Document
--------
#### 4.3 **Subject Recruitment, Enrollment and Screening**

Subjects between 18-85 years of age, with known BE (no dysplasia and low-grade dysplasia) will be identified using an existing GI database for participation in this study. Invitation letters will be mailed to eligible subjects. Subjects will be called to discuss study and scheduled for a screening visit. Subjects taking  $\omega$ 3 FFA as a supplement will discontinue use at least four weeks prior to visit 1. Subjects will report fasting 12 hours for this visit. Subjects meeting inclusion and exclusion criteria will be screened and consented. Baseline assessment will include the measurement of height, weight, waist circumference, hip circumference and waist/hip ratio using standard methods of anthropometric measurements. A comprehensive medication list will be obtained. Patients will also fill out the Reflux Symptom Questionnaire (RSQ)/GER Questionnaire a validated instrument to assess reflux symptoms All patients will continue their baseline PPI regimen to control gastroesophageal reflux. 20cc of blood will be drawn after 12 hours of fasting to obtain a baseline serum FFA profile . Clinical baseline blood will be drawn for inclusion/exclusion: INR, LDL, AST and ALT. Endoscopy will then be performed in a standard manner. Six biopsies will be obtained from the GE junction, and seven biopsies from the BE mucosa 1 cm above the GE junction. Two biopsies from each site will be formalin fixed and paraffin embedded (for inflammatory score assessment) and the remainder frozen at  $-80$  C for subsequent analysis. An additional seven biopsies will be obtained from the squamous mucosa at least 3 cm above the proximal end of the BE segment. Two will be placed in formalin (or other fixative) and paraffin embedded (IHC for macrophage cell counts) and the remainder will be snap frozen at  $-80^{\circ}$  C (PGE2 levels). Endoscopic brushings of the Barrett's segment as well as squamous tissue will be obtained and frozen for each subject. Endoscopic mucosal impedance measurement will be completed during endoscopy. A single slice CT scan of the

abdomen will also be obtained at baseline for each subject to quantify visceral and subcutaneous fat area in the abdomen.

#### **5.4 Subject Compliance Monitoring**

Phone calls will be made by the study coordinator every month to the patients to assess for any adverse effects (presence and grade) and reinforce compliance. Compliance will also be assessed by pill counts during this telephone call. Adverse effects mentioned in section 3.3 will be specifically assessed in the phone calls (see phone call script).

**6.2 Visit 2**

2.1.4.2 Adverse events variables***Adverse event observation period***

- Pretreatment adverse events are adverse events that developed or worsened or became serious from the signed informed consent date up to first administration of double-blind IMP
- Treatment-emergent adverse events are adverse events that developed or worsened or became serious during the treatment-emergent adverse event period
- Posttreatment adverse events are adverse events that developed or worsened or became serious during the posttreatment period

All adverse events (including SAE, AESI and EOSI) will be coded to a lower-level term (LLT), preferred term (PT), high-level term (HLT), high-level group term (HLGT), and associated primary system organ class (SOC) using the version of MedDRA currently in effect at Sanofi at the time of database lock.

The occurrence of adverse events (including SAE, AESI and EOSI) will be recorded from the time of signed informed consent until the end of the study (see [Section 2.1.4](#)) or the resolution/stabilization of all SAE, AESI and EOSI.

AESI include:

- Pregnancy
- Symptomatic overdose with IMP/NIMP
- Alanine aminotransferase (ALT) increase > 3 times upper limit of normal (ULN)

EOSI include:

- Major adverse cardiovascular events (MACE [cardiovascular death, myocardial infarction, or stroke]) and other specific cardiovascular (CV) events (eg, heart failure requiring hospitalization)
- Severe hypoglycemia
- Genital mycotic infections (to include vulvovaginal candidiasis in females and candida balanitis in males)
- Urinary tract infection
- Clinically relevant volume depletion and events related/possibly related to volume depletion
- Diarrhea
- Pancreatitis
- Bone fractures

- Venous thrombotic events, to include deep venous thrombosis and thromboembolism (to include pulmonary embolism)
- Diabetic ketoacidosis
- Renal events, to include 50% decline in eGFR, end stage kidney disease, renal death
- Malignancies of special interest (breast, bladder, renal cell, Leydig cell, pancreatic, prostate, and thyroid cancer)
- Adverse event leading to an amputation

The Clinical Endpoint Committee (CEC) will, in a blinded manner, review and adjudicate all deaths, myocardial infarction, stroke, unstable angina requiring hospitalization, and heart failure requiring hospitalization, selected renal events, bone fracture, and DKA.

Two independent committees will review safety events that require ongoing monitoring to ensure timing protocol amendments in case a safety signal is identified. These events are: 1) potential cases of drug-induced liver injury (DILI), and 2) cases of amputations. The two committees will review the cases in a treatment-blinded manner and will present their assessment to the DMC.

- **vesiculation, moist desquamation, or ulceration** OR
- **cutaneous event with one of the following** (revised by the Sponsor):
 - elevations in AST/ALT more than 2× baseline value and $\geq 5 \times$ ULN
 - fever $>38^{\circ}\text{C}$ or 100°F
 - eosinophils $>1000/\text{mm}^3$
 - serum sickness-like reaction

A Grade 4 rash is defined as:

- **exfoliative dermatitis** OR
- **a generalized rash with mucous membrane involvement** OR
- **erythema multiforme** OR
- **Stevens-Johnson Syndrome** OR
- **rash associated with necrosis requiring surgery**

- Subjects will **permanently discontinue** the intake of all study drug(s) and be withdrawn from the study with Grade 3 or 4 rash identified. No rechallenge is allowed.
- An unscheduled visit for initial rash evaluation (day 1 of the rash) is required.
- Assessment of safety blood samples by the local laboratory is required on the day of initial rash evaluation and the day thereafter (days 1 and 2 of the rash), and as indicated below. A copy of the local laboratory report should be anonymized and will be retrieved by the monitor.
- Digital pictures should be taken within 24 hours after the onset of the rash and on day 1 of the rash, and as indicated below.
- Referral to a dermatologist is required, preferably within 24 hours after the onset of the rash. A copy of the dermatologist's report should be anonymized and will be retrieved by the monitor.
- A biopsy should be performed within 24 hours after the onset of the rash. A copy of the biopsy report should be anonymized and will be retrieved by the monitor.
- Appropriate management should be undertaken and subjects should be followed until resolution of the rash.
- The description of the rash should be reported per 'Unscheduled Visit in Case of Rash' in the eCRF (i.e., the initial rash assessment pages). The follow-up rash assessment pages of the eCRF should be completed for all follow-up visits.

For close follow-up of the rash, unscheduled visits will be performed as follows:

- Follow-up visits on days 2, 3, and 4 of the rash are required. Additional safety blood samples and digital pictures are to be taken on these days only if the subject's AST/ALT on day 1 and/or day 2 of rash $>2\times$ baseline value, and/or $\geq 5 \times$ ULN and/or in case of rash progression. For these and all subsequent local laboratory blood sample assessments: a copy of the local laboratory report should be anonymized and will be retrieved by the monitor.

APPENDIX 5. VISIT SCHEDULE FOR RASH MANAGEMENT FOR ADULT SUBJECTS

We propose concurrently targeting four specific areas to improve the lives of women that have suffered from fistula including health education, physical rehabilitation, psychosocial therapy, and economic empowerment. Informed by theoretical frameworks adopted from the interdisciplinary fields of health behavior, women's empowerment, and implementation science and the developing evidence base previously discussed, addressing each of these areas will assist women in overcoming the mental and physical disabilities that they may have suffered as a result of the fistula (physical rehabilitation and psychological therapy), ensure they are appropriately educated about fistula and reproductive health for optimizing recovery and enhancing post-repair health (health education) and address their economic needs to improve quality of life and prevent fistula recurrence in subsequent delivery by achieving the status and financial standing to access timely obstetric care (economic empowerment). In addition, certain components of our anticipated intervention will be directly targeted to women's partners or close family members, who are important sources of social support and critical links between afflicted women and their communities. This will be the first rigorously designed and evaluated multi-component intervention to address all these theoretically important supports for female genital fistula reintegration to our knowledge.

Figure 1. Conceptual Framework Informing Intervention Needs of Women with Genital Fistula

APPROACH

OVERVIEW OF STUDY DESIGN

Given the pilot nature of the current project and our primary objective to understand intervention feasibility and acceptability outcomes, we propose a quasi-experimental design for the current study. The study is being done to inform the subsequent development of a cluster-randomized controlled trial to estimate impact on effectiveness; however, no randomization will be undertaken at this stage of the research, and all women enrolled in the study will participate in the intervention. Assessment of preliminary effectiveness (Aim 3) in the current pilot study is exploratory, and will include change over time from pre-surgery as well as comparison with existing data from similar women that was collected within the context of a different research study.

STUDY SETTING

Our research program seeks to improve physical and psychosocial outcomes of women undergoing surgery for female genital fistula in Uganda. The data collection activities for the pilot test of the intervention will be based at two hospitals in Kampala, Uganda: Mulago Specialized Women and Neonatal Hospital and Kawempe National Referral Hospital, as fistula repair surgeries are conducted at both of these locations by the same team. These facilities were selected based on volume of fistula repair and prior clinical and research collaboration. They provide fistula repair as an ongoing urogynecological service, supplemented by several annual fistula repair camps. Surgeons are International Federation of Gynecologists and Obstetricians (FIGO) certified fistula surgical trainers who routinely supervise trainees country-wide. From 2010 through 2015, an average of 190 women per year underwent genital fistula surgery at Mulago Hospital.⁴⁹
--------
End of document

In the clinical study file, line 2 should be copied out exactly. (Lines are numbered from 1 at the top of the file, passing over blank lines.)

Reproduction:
Subjects between 18-85 years of age, with known BE (no dysplasia and low-grade dysplasia) will be identified using an existing GI database for participation in this study. Invitation letters will be mailed to eligible subjects. Subjects will be called to discuss study and scheduled for a screening visit. Subjects taking  $\omega$ 3 FFA as a supplement will discontinue use at least four weeks prior to visit 1. Subjects will report fasting 12 hours for this visit. Subjects meeting inclusion and exclusion criteria will be screened and consented. Baseline assessment will include the measurement of height, weight, waist circumference, hip circumference and waist/hip ratio using standard methods of anthropometric measurements. A comprehensive medication list will be obtained. Patients will also fill out the Reflux Symptom Questionnaire (RSQ)/GER Questionnaire a validated instrument to assess reflux symptoms All patients will continue their baseline PPI regimen to control gastroesophageal reflux. 20cc of blood will be drawn after 12 hours of fasting to obtain a baseline serum FFA profile . Clinical baseline blood will be drawn for inclusion/exclusion: INR, LDL, AST and ALT. Endoscopy will then be performed in a standard manner. Six biopsies will be obtained from the GE junction, and seven biopsies from the BE mucosa 1 cm above the GE junction. Two biopsies from each site will be formalin fixed and paraffin embedded (for inflammatory score assessment) and the remainder frozen at  $-80$  C for subsequent analysis. An additional seven biopsies will be obtained from the squamous mucosa at least 3 cm above the proximal end of the BE segment. Two will be placed in formalin (or other fixative) and paraffin embedded (IHC for macrophage cell counts) and the remainder will be snap frozen at  $-80^{\circ}$  C (PGE2 levels). Endoscopic brushings of the Barrett's segment as well as squamous tissue will be obtained and frozen for each subject. Endoscopic mucosal impedance measurement will be completed during endoscopy. A single slice CT scan of the